“Public companies have been taking advantage of a hot stock market by issuing shares at record pace in January,” WSJ writes.
The Rub: U.S.-listed companies have run 57 “follow-on stock offerings” in 2021 through Wednesday. It’s raised $12.35 billion. Both are records.
Notable Companies To Do So: Zoom raised $2 billion in the biggest one this year.
“The offerings coincide with voracious investor demand for stock: The S&P 500 has risen 2.6% this year, setting repeated highs after rallying 16% last year. At the same time, many biotech and pharmaceutical companies are eager to raise money for new drug candidates or vaccine research and trials.”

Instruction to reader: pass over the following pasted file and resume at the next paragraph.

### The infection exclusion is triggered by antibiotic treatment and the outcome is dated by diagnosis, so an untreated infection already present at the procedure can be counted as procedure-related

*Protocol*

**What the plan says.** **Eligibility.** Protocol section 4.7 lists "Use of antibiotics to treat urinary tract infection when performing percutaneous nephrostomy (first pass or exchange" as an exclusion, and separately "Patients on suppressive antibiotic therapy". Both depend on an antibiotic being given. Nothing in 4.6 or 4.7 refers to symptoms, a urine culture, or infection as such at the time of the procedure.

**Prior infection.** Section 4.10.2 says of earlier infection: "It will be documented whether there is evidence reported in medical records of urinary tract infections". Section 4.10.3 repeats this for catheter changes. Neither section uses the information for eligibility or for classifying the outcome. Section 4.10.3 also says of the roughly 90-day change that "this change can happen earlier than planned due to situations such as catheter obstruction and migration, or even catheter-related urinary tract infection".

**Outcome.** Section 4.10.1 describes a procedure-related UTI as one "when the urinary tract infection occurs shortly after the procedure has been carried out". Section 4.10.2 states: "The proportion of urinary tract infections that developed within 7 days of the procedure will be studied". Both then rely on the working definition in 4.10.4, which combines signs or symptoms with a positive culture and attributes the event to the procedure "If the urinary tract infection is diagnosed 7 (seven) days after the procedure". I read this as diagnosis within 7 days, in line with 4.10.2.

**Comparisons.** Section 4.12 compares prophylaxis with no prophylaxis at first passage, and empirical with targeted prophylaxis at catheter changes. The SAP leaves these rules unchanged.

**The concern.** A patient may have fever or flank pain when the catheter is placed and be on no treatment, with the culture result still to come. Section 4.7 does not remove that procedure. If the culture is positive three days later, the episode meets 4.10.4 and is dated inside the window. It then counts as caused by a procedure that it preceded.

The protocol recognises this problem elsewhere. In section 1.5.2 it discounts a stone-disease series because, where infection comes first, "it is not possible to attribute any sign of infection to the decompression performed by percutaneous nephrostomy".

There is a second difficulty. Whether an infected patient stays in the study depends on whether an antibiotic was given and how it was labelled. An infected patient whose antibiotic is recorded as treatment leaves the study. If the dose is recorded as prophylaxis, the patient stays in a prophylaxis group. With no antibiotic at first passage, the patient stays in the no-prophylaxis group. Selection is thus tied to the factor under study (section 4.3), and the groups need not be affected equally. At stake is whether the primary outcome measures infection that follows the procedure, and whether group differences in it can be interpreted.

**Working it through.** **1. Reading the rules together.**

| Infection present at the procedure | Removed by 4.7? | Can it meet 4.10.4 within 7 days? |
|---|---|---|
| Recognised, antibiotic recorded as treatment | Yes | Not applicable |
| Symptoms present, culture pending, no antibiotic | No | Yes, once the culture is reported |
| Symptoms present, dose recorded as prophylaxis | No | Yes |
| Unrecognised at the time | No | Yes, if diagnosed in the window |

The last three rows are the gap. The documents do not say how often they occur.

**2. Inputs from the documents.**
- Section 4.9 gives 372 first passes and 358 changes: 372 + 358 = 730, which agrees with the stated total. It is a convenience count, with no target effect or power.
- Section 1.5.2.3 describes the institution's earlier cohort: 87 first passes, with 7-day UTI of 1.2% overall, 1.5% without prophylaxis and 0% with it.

IPOs ran at a record rate last year: Roughly $167 billion was raised through 454 offerings on U.S. exchanges leading up to Christmas, smashing the dot-com boom record in 1999.
- SPACs alone raised $82 billion in 2020, improving more than six-fold from the year before.
- It was just as big for “follow-ons” as 862 companies raised $257.23 billion last year, the most in either since records dating back to 1995, according to Dealogic.
Look For More, Even Outside America: “The interest in issuing shares to raise money isn’t limited to U.S.-listed firms. BYD Co., a Chinese car maker backed by Warren Buffett, said this week that it raised $3.9 billion from a stock sale, the company’s largest equity financing since it listed in Hong Kong in 2002.”
This is to be expected. When valuations are high, and they clearly are this year, companies will sell more stock. This allows them to raise cash at cheaper rates, with less dilution to shareholders.